Consumers’ changing habits are at the forefront of digital advertising and marketing trends and are driving a significant impact on the direction of the industry. As marketers, it’s our job to stay competitive and ahead of what’s circulating inside the revolving door of digital trends. I have spent the duration of my career heavily involved in the world of digital marketing and customer acquisition. I’ve created a successful track record of helping brands connect with prospective customers and in doing so, have really become a scholar of consumer behavior.
We’ve watched the evolution of the digital world expand rapidly over the last several years, from chatbots to home devices to the ever-growing social media platforms. All of these great inventions and marketing tactics are centered around one thing: what the consumer wants. What’s the next great idea that will catch the world’s eye? How do brands stay relevant when customers yearn for constant improvement? While we’ll always ask these questions, and trends will never stop changing, there are two key consumer behaviors and marketing tactics to keep in mind: how we shop and how we consume content.
How We Shop
In my experience, today’s consumers know what they want — and they want it now. An efficient ordering process and quick delivery have become two necessities for brands and marketers. The speed of your customer service and overall order process can be the biggest distinction between a good company and a great one. The real challenge to pay attention to: balancing quick service while still delivering high-quality products.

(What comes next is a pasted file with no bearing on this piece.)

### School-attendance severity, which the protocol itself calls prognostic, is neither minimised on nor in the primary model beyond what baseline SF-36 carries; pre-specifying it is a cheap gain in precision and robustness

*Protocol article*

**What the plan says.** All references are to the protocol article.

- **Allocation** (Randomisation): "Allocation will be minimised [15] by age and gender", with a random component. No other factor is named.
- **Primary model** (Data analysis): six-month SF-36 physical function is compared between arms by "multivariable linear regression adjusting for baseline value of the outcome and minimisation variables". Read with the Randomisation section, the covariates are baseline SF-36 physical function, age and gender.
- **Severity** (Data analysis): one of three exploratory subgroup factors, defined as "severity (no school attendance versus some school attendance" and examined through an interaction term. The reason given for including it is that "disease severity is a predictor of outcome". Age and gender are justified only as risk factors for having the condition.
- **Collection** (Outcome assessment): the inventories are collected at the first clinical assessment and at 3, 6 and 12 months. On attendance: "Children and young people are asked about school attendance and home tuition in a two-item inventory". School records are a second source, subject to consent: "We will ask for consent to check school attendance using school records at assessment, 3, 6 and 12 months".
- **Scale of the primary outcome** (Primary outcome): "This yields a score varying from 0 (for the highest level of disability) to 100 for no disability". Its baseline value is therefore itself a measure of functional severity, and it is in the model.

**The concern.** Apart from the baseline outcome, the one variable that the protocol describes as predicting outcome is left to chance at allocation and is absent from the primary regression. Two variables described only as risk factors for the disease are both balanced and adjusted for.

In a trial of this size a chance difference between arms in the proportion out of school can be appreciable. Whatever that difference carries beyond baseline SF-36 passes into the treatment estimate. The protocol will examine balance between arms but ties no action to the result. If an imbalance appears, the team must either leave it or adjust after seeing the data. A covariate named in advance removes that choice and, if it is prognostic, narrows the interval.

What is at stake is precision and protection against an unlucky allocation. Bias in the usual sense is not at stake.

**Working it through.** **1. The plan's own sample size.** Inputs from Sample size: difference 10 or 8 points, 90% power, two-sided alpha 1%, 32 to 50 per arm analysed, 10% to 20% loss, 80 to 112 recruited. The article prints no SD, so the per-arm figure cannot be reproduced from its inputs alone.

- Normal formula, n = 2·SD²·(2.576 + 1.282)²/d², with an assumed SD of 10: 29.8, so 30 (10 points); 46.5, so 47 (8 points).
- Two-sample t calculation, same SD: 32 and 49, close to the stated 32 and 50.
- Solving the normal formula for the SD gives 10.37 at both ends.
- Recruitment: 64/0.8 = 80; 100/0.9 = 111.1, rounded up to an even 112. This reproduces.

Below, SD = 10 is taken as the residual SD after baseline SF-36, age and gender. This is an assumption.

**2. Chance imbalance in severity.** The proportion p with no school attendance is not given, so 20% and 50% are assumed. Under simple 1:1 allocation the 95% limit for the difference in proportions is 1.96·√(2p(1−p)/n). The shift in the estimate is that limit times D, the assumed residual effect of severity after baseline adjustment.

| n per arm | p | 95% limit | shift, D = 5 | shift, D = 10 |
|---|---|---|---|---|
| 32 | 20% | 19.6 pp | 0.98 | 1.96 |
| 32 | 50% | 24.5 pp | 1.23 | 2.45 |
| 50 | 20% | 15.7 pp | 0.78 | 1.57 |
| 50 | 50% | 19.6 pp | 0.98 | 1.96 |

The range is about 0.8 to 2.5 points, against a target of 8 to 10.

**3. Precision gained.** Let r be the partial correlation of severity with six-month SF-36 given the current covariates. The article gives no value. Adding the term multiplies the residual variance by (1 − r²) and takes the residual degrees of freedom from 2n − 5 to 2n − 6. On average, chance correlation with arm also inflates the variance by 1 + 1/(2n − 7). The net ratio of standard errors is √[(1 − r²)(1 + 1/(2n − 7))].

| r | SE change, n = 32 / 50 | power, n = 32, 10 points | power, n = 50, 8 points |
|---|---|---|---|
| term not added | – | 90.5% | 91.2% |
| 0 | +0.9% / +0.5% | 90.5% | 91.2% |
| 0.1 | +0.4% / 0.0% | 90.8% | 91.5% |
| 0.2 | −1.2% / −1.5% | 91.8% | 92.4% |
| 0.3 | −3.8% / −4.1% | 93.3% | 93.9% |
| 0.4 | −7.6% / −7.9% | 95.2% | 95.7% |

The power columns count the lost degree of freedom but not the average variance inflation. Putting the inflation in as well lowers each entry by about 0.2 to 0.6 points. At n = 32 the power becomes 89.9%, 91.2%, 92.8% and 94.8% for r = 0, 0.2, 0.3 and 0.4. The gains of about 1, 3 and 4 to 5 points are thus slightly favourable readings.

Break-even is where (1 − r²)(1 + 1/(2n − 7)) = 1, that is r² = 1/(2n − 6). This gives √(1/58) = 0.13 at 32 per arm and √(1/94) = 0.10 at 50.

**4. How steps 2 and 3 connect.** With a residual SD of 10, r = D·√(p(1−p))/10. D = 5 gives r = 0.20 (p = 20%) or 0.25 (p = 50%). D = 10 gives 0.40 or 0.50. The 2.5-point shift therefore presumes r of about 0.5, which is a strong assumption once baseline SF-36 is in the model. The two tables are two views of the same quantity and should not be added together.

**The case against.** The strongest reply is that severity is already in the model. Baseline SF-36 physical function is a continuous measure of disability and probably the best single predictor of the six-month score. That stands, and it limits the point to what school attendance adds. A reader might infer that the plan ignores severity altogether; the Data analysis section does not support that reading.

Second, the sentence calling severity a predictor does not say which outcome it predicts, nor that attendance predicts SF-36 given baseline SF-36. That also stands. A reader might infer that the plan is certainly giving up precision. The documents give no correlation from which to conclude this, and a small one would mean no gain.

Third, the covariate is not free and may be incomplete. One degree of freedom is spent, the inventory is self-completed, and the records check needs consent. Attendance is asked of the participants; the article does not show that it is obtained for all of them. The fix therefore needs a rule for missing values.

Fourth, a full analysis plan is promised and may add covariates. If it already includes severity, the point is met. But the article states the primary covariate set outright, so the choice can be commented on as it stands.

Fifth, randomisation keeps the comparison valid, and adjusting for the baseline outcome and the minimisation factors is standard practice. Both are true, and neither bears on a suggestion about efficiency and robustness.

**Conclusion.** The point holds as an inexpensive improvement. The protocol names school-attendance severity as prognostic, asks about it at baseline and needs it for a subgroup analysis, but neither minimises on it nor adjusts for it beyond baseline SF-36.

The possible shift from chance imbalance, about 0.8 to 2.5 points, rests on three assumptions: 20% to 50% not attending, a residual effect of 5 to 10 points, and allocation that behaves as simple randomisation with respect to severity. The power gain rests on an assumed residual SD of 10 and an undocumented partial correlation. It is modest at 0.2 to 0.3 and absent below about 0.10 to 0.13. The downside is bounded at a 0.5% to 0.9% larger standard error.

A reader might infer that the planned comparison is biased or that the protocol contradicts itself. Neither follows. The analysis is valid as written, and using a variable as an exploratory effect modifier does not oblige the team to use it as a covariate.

Once you move past the speed at which consumers shop, it’s important to note the platforms customers are drawn to. People don’t have to go to stores to shop. In fact, eMarketer predicts that ecommerce will surpass 10% of total retail sales in 2019. According to eMarketer, “In 2019, U.S. consumers will spend $586.92 billion online … By 2023, spending will reach $969.70 billion.”
One craze that doesn’t seem to be disappearing is the subscription model. Whether signing up for big-name brands like Netflix and Hulu or testing out the latest offerings from HelloFresh and Firefox, customers seem to want the option to subscribe. According to a survey from the Harris Poll and Zuora (via eMarketer), the average U.S. consumer subscribes to three subscription services, and 34% of U.S. respondents stated they’d use more subscription services within the next two years.
With more and more of these shopping avenues available for consumers to make purchases, buyers have the luxury of choosing brands that offer exceptional experiences, so customer experience is a competitive differentiator. Competing on price alone doesn’t always do the trick. I’ve found that buyers want to engage with brands they feel they can trust and that have a history of treating them fairly. It’s just as important to invest in exceptional customer experience as in the products themselves. One way marketers can raise the bar in customer satisfaction is through the use of tools like AI and automation — something we use at my company but that marketers can also implement independently. AI text chat like that used by Amazon, for example, can significantly enhance the consumer experience for online inquiries. Marketers can also use AI to gain feedback on their audience responses and target specific audiences with personalized messages.